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Financial precariousness not ebbing

What has  happened to the big bubble in risky, nonsovereign-currency debt–most emerging market bonds, domestic junk bonds, etc? What has not defaulted appears to be continuing to inflate, with buyers piling into these markets.

Some articles in the press have in fact been observing that relative calm has lulled investors in some types of securities, including US stocks and risky types of bonds, leading to stock market tranquility and falling bond yields. Prices for many types of emerging market bonds have risen after a post-US-election decline, while junk bonds have rallied in the United States. The New York Times‘s Dealbook notes that US equities are richly priced according to some standard valuation tools. Moreover, yields for risky debt have again fallen, providing strong returns to those holding these issues. The Times‘s analytically inclined Upshot points to reduced stock-market volatility, actual and anticipated: 1) markets seem less jumpy in response to policy news, and 2) the prices of derivatives that amount to bets on future volatility imply reduced expectations of future turmoil. What accounts for the markets’ calmness in the face of political tumult and risks that do not appear to have abated?

Incentives to hold risky investments seem adequate to market participants, until central banks take action to raise interest rates paid on sovereign debt—promises to pay by a central government in its own currency. Moreover, the market seems to be speculating against a renewal of financial turmoil.

Influencing the columnists’ thinking is a Keynesian analysis in which a convention holds sway among market participants—a belief that the current situation will more or less continue—which eventually must turn out to be wrong. In terms of statistical analysis, negative tail events from the past may in essence be out of the sample period in Wall Street models or their frequency underestimated. In U.S. equity markets, a similar situation holds: securities are optimistically priced by some standard measures used in stock analysis, including P-E ratios.

The figure at the top of this post shows some evidence that complacency may not be warranted, at least in the case of US corporate debt. Continuing weakness in this sector’s balance sheets was apparent in last month’s IMF (International Monetary Fund) Global Financial Stability Report, which featured the series depicted in the chart, which measures the ratio of cash flow (earnings before interest and taxes) to interest payments.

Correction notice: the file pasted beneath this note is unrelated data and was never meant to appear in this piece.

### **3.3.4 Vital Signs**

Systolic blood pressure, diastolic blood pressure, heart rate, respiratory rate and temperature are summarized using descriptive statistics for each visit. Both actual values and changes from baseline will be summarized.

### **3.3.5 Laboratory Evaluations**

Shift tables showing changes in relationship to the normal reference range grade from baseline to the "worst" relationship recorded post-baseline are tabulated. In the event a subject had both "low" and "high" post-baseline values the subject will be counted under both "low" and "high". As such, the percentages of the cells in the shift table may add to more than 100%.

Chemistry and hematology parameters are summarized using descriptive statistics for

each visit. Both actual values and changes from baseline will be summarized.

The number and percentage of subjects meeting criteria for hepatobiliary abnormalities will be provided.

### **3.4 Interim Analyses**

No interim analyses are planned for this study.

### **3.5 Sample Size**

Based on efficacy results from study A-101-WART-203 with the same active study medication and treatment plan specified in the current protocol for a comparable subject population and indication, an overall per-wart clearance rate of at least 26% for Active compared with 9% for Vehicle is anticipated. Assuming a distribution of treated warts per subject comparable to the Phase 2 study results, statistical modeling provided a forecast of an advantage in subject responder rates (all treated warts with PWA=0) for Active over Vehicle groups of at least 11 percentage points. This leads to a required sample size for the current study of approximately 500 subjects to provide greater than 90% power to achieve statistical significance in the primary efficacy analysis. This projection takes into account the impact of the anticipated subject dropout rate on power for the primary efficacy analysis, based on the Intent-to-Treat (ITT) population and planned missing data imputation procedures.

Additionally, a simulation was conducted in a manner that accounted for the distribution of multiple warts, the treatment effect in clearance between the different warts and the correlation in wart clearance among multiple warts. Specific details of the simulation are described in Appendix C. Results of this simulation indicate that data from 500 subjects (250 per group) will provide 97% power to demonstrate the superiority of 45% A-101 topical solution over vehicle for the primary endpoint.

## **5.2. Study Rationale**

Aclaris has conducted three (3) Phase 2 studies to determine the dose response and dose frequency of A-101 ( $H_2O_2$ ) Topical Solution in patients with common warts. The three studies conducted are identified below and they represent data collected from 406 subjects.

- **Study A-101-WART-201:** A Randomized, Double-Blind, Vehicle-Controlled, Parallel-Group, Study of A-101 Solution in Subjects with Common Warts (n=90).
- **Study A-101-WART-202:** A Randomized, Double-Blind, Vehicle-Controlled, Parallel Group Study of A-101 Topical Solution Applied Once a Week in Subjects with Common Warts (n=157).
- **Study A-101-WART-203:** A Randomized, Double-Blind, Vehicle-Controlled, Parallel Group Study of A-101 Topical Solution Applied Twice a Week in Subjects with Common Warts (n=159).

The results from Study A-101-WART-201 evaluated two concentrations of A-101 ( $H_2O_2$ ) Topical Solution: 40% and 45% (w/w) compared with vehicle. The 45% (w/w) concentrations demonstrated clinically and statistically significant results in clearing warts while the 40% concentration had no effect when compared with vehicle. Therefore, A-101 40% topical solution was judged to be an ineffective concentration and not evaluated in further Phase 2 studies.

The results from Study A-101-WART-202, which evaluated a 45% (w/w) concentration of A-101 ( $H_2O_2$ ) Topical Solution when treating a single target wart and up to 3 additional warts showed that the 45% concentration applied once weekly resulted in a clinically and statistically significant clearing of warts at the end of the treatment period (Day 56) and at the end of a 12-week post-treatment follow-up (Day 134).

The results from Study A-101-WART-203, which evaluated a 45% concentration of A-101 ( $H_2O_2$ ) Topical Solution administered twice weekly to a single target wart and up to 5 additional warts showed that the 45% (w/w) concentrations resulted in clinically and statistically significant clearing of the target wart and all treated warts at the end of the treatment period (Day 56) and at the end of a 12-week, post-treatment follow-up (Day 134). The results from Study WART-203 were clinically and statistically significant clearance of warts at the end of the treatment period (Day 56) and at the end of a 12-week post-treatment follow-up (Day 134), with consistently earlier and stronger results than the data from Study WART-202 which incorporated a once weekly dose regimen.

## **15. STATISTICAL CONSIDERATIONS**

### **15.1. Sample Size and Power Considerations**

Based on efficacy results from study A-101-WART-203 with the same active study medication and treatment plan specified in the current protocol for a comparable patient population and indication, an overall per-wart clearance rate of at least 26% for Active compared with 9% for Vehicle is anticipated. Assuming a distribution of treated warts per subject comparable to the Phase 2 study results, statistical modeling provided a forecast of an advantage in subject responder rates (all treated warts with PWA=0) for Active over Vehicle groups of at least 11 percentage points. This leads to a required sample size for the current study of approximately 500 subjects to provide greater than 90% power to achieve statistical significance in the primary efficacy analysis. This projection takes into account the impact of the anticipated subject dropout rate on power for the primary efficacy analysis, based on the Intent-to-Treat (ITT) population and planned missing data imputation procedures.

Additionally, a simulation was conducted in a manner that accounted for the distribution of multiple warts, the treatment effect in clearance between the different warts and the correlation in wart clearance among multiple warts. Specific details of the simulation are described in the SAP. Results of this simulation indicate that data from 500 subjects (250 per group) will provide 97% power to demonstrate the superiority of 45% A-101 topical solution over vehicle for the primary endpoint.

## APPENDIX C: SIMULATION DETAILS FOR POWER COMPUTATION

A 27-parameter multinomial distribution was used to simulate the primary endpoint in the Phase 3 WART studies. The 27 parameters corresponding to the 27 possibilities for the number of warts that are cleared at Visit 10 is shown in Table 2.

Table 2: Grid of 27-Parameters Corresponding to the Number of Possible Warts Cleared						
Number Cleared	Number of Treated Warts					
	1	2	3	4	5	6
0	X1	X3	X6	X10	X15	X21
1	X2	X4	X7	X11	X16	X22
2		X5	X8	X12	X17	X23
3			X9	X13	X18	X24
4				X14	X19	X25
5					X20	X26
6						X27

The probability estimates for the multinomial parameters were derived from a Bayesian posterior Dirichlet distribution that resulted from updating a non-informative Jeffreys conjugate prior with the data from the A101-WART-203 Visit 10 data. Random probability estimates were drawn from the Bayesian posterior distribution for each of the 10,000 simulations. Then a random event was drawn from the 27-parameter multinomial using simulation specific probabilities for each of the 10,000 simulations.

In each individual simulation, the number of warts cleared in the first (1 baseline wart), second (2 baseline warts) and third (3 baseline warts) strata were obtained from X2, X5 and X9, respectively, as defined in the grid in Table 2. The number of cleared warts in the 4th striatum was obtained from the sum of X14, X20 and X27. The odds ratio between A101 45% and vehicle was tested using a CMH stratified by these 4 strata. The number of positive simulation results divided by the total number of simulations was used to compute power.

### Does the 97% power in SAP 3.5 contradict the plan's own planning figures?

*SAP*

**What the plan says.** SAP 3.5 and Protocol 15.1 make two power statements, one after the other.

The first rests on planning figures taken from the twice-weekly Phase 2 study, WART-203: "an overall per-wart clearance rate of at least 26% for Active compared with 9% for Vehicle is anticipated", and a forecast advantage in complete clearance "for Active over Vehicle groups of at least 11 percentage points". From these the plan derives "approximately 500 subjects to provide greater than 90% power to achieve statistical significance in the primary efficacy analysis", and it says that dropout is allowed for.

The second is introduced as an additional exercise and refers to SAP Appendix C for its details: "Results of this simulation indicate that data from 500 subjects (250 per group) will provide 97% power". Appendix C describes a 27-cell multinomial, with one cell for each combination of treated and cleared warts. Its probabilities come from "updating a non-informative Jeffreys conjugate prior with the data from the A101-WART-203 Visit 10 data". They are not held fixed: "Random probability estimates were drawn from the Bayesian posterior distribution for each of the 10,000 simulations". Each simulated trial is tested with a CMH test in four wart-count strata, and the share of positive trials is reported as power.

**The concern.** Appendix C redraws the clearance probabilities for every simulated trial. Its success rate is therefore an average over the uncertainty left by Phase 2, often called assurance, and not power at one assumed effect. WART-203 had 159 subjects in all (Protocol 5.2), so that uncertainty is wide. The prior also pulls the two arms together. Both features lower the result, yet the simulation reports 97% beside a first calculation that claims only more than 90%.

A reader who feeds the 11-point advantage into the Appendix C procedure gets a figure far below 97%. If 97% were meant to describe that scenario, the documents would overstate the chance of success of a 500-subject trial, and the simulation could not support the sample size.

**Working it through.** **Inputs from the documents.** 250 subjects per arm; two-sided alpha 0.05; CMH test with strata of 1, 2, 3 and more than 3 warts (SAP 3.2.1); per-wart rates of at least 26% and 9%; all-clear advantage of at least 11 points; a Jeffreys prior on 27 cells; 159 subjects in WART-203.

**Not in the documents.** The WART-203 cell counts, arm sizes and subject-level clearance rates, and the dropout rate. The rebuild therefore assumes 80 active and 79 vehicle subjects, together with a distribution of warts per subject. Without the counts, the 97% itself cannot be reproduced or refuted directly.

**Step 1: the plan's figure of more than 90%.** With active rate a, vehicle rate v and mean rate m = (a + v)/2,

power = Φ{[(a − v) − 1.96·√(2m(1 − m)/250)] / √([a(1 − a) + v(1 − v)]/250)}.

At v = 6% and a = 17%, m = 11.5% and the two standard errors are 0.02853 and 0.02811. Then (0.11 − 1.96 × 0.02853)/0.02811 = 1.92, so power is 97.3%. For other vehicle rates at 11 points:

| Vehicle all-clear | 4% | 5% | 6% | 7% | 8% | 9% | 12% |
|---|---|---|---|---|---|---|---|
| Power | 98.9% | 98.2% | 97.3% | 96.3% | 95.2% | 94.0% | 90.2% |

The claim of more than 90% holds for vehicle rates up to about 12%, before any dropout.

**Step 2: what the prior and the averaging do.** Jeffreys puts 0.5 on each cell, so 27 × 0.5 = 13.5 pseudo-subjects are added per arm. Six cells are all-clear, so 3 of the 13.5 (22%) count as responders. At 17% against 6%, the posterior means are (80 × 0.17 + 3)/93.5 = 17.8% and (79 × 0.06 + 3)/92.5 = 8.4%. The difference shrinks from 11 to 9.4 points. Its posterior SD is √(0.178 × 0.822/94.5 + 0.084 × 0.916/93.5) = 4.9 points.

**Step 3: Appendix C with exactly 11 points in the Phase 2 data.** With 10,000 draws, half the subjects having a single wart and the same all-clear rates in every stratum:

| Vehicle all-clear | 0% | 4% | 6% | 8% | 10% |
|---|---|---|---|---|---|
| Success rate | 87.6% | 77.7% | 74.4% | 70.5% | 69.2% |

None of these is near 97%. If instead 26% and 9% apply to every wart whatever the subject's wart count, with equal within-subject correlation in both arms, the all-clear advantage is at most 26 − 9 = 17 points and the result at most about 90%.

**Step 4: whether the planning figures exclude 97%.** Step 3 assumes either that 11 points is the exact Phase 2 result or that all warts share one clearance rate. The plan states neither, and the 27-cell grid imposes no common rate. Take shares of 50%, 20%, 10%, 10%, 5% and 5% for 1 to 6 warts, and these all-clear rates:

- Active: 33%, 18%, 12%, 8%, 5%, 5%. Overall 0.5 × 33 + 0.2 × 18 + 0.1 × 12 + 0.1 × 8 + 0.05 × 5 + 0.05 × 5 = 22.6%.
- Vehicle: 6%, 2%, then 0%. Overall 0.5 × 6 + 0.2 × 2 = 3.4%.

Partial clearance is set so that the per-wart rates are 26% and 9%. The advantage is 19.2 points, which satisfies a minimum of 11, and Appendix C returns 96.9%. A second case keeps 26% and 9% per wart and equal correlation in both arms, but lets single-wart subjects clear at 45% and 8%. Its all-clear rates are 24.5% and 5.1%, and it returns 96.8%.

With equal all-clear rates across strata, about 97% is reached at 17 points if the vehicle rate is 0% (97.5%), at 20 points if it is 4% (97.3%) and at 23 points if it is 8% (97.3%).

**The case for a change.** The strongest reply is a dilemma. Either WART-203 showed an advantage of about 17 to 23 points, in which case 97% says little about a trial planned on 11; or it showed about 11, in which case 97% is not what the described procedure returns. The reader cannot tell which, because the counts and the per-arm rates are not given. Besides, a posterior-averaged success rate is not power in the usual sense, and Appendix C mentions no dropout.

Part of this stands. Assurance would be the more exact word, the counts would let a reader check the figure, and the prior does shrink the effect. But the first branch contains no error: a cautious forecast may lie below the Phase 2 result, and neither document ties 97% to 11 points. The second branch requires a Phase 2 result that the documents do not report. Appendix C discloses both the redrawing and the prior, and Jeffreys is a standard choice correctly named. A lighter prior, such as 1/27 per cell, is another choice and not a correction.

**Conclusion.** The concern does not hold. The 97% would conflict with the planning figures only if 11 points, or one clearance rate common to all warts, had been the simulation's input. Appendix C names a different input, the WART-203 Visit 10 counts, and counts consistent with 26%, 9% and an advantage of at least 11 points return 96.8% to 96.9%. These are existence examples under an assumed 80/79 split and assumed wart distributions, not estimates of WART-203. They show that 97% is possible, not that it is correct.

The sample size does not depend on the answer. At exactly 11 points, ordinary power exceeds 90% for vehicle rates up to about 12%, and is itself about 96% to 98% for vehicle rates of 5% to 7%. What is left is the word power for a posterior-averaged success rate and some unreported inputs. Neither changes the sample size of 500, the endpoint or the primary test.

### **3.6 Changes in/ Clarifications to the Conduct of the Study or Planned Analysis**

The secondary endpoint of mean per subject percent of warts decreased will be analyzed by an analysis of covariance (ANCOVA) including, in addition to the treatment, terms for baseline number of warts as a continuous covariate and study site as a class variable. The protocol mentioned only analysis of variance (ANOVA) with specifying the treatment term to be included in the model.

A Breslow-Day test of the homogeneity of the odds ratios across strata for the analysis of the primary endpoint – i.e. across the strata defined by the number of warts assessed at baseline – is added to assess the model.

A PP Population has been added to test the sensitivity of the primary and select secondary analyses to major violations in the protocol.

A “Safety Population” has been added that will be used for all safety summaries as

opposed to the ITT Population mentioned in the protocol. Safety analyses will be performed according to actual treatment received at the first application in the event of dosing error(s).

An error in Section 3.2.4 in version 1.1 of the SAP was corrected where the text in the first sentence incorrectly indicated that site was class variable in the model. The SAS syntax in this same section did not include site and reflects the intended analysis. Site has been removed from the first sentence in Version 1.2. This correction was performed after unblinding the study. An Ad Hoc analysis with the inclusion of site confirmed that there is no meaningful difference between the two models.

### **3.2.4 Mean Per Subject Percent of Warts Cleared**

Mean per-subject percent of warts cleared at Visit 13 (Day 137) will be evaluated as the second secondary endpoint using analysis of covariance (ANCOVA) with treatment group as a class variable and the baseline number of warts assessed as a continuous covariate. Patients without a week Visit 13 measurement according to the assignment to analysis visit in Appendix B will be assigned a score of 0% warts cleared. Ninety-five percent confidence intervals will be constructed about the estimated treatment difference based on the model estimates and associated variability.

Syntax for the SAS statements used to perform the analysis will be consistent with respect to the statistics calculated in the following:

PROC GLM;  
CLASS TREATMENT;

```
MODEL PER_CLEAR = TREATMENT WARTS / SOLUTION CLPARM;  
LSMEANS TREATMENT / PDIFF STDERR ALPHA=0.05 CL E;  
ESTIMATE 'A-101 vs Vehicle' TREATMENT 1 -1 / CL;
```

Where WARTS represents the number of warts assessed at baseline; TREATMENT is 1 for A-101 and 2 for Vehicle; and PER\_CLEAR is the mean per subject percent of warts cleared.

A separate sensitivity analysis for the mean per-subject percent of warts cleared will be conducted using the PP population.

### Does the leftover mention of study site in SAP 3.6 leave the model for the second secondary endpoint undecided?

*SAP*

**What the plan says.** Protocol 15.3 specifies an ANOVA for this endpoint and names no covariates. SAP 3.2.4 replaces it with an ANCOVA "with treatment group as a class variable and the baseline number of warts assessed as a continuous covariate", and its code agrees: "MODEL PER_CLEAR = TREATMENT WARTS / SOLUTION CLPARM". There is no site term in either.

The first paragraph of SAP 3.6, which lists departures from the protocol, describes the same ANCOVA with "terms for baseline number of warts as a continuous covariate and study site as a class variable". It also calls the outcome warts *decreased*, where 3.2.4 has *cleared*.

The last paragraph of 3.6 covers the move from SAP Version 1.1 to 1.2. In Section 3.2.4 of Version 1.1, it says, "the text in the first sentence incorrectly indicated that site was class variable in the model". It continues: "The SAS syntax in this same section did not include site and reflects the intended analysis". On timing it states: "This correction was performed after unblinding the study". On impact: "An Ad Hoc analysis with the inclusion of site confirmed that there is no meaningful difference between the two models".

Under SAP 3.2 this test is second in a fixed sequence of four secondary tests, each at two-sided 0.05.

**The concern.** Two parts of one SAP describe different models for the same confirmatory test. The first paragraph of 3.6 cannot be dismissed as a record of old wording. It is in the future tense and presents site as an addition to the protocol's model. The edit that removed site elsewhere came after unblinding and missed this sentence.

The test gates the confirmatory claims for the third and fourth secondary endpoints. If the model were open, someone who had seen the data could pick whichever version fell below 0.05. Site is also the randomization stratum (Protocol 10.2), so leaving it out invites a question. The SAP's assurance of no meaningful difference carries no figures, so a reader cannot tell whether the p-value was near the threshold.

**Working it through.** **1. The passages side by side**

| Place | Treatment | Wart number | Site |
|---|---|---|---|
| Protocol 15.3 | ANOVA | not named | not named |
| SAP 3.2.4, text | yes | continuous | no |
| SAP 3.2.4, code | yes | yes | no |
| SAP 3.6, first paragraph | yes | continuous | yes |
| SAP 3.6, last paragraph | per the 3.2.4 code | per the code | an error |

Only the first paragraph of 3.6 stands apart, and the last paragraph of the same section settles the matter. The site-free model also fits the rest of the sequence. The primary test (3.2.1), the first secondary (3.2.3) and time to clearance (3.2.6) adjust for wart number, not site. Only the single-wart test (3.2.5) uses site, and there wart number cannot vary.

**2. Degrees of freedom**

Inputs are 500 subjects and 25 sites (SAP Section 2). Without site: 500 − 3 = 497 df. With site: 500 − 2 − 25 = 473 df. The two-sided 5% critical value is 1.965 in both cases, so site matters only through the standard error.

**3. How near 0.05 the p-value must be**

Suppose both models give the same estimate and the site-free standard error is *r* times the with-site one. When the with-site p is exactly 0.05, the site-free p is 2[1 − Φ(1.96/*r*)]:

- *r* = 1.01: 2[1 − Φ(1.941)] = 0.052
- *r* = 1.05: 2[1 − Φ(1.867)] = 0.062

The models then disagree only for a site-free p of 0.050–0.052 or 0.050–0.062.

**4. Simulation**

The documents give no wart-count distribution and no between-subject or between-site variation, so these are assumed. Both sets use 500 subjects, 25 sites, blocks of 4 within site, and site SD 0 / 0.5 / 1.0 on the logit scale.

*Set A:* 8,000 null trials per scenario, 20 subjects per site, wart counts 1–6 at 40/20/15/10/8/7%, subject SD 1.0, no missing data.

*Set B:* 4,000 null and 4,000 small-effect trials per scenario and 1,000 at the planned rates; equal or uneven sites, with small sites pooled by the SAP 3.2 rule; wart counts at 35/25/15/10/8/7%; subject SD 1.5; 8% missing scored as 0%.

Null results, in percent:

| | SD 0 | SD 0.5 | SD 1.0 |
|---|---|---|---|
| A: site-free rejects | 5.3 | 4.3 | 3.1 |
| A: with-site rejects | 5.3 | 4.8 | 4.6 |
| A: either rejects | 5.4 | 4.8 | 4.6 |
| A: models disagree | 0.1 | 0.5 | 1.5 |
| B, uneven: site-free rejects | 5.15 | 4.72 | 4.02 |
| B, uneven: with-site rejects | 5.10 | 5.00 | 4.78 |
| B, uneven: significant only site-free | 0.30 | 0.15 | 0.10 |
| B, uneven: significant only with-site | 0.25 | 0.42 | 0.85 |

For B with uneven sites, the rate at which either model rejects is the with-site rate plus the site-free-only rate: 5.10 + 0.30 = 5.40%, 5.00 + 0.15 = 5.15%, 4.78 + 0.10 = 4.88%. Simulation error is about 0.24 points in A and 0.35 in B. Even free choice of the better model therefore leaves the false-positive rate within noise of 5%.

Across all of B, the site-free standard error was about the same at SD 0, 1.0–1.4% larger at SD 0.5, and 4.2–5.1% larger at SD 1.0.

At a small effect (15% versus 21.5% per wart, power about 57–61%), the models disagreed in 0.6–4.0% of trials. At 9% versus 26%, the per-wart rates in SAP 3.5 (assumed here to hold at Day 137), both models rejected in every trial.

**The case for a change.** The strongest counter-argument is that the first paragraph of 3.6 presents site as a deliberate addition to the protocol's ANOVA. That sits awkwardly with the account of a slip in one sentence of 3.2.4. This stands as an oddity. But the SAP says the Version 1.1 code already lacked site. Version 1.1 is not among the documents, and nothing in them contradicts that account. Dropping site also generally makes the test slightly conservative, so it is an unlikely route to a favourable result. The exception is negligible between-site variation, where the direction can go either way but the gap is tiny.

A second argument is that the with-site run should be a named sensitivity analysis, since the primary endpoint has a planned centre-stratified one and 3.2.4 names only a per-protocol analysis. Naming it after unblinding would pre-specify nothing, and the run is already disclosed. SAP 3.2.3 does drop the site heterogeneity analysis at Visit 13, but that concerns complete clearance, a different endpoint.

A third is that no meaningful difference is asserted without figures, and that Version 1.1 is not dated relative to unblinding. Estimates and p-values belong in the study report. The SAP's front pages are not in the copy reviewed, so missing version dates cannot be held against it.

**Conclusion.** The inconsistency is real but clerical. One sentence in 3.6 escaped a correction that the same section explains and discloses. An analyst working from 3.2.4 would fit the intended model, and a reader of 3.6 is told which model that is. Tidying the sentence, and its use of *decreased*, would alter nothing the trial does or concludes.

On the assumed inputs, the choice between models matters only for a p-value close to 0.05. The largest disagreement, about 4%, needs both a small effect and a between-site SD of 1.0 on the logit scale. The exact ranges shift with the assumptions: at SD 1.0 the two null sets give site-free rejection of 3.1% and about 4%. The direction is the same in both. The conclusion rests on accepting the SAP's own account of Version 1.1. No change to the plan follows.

The IMF report indicated that the decline in the coverage ratio was most pronounced among the smallest firms, but that it was pervasive across industries and size classes. The organization projects another decline this year.

Among the inauspicious leading indicators are many policy developments, including imposed fiscal austerity in places where it is inappropriate at this time. Policymakers either lack appropriate policy space or believe fiscal conservatism is the appropriate reaction to slowness in domestic growth. One example would be spending cuts taking place in Puerto Rico following its declaration of a form of bankruptcy. Puerto Rico’s debt is of course not in sovereign currency, meaning a currency issued by a central bank of the debtor. Along with fiscal austerity, a second worldwide trend leading to increased fragility risks is ongoing financial deregulation.

Overall financial turmoil thus seems likely to continue. Moreover, weak debtors are an influence pointing in the direction of weaker growth and slower job creation around the world–another reason to be careful about post-crisis policy tightening. This applies in my view to talk that increases in the deficit are likely to set off inflation, that vigilance is no longer needed about unemployment, that there is no benefit whatsoever from quantitative easing measures, that crowding out will inevitably impose costs on firms and other investors, etc. It is all macroeconomically perverse, even leaving aside worthy expenditures and programs that might be stopped.

US policymakers must keep all of this in mind more than many seem to know. There is greater capacity around the world to push growth higher in the US in part because of weakness around the world as reflected in financial risk.  It adds to the case against strong-dollar or tight-money macro policies, both of which increase the burden of dollar-denominated debt.  On the other hand, the Fed will eventually raise interest rates on government debt, in part to give it room to loosen monetary policy in a future recession. Such a move must be offset by some domestically expansionary move in another arena, given the weak situation I have described for growth, debt repayment, and employment.

Given a need–and the Fed’s intention–to raise interest rates somewhat, one is led to fiscal policy or to policies that directly devalue the currency, other things equal. Such moves—in moderation and with good timing–also help the domestic manufacturing sector of a country, often a center of productivity growth. The historic decline of manufacturing has contributed to an unhealthy intersectoral imbalance. In contrast to dollar devaluation, tax changes that act on import and export prices only would not be effective as a way of easing the burden of debts denominated in US currency.

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